Why didn’t the man come down and help him? What was he so
Harry got up slowly. He hurt nearly all over, but not so badly that he couldn’t move. The man gave him a hand and pulled him up out of the shelter. Harry peered up the garden. He could see quite well because the sky to the west was glowing pink.
There was no greenhouse left.
There was no house left. The houses to each side were still standing, though their windows had gone, and their slates were off.
“Where’s our house?”
There was a silence. Then the man with the moustache said, “What’s yer name, son?” Harry told him.
“And what was yer dad’s name? And yer mam’s?” He wrote it all down in a notebook, like the police did, when they caught you scrumping apples.
He gave them Dulcie’s name too. He tried to be helpful. Then he said, “Where
they?” and began to run up the garden path.
The man grabbed him, quick and rough.
“You can’t go up there, son. There’s a gas leak. A bad gas leak. Pipe’s fractured. It’s dangerous. It’s against the law to go up there.”
“But my mam and dad’re up there…”
“Nobody up there now, son. Come down to the Rest Centre. They’ll tell you all about it at the Rest Centre.”
Harry just let himself be led off across some more gardens. It was easy, because all the fences were blown flat. They went up the path of number five. The white faces of the Humphreys, who lived at number five, peered palely from the door of their shelter. They let him pass, without saying anything to him.
In the road, the wardens who were leading him met two other wardens.
“Any luck at number nine?”
“Just this lad…”
There was a long, long silence. Then one of the other wardens said, “We found the family from number seven. They were in the garden. The bomb caught them as they were running for the shelter…”
“They all right?”
“Broken arms and legs, I think. But they’ll live. Got them away in the ambulance.”
Harry frowned. The Simpsons lived at number seven. There was some fact he should be able to remember about the Simpsons. But he couldn’t. It was all… mixed up.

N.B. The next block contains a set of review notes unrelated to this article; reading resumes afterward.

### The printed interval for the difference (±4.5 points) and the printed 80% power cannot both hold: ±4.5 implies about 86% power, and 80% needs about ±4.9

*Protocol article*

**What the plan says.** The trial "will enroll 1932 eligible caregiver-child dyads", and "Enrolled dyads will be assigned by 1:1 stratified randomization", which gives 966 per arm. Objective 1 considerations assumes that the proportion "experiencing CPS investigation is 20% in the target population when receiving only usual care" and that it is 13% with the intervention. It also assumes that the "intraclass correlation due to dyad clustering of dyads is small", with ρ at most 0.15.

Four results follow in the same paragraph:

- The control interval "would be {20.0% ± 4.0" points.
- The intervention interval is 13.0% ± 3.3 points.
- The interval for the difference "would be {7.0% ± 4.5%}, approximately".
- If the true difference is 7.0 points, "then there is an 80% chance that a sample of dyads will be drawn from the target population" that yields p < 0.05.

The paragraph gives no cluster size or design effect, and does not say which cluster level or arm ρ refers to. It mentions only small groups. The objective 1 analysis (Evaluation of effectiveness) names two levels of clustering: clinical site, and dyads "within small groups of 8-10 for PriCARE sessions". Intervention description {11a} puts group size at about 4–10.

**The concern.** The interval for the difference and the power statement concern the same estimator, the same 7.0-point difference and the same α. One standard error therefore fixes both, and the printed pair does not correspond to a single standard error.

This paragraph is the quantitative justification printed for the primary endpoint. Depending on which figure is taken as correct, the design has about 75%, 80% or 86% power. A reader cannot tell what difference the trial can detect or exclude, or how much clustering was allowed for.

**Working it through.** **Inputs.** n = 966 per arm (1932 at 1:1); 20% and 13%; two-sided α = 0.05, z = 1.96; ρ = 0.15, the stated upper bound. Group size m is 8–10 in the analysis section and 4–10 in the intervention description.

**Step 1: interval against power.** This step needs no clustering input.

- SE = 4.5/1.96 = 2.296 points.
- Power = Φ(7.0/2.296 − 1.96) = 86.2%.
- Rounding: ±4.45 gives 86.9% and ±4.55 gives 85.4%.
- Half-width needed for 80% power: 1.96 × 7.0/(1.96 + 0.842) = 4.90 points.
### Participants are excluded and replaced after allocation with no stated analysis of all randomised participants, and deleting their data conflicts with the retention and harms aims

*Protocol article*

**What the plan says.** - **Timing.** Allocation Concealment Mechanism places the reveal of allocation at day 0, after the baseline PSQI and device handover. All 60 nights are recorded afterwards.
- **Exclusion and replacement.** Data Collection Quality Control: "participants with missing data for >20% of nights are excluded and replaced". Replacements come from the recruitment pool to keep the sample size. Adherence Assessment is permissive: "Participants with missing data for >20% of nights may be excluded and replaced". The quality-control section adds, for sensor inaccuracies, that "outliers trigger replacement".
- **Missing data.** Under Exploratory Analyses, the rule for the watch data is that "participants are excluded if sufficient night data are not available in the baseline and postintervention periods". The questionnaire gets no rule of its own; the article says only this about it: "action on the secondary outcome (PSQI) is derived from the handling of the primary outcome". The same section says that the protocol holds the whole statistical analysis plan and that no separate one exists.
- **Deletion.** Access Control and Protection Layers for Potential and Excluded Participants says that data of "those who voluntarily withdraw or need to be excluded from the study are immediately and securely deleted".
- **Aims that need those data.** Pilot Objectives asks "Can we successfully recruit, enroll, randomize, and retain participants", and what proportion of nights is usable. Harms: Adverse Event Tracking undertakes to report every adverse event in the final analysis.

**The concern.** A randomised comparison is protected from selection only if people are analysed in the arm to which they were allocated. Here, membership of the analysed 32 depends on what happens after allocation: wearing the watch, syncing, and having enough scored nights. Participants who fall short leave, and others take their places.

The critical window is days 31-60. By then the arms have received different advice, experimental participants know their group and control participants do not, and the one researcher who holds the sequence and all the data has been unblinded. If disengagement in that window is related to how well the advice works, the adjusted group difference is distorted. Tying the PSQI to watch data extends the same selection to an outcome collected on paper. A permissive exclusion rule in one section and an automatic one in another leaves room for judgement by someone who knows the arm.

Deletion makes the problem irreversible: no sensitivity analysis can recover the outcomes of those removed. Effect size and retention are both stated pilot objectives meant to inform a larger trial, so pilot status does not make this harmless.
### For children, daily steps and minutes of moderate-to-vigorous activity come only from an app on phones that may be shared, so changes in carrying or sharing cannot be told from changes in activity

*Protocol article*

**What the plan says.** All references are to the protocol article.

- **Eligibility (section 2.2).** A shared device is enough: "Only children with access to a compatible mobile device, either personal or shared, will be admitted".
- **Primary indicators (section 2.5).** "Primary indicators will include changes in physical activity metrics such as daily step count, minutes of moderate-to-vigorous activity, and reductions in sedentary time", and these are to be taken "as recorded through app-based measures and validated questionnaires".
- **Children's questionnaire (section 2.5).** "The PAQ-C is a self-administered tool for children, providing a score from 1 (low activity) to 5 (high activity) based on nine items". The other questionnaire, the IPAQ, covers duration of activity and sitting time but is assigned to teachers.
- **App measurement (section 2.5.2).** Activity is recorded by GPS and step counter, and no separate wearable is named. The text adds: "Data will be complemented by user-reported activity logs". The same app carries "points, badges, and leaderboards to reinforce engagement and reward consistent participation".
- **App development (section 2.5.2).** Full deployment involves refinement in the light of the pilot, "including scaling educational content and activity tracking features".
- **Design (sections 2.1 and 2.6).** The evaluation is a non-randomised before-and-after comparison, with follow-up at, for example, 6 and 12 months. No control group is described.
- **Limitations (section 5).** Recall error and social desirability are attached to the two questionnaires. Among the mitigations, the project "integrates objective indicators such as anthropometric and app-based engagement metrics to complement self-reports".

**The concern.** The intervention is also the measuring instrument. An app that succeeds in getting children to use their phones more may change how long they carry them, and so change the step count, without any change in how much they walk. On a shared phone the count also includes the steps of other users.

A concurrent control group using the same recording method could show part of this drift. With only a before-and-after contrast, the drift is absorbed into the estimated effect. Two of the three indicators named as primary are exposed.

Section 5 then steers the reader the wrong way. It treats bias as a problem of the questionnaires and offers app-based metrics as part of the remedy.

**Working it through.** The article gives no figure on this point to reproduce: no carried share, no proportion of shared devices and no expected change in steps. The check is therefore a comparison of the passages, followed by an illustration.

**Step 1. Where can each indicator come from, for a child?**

“Come on, son. Rest Centre for you. Can you walk that far?”
Harry walked. He felt like screaming at them. Only that wouldn’t be a very British thing to do. But something kept building up inside him; like the pressure in his model steam-engine.
Where was Mam, who could cuddle him and make everything all right?
Where was Dad in his warden’s uniform, who would sort everything out?
Next second, he had broken from their hands, and was running up another garden path like a terrified rabbit. He went through another gate, over the top of another
air-raid shelter, through a hedge that scratched him horribly… on, and on, and on.
He heard their voices calling him as he crouched in hiding. They seemed to call a long time. Then one of them said, “That wasn’t very clever.”
“It’s the shock. Shock takes them funny ways. You can never tell how shock’s going to take them.”
“Hope he’s not seriously hurt, poor little bleeder.”
‘Kid that can run like that…?”
And then their voices went away, leaving him alone.
So he came to his house, slowly, up his garden.
He found his three rabbits; they were all dead, though there wasn’t a mark on them. Where the greenhouse had been was a tangle of wrecked tomato plants, that bled green, and gave off an overpowering smell of tomato.
The house was just a pile of bricks. Not a very high pile, because everything had fallen down into the old cellar.
There was a smell of gas; but the gas was burning. Seeping up through the bricks and burning in little blue points of flame, all in the cracks between the bricks. It looked like a burning slag-heap, and he knew why the wardens had given up hope and gone away.
He knew he must go away too. Before anybody else found him, began to ask him questions, and do things to
him. Because he felt like a bomb himself, and if anyone did anything to him, he would explode into a million pieces and nobody would ever be able to put him back together again.
Especially, he mustn’t be given to Cousin Elsie. Cousin Elsie, who would clutch his head to her enormous bosom, and sob and call him “poor bairn” and tell everybody who came all about it, over and over and over again. He’d seen her do that when Cousin Tommy died of diphtheria. Cousin Elsie was more awful than death itself.
No, he would go away. Where nobody knew him. Where nobody would make a fuss. Just quietly go away.
Having made his mind up, he felt able to keep moving. There were useful things to do. The blankets in the shelter to bundle up and take with him. The attachè case. All proper, as Mam and Dad would have wanted it.
It seemed to take him a long time to get the blankets bundled up exactly right and as he wanted them.
In the faint light before dawn, he even managed to find Dad’s spade and bury his three rabbits. They had been his friends; he didn’t want anybody finding them and making a meal of them. He even found some wooden seed markers, and wrote the rabbits’ names on them, and stuck them in for tombstones.
Then he went, cutting across the long stretch of gardens and out into Brimble Road, where hardly anybody knew him.
He looked dirty, tear-stained, and exactly like a refugee. His face was so still and empty, nobody, even Cousin Elsie, would have recognised him.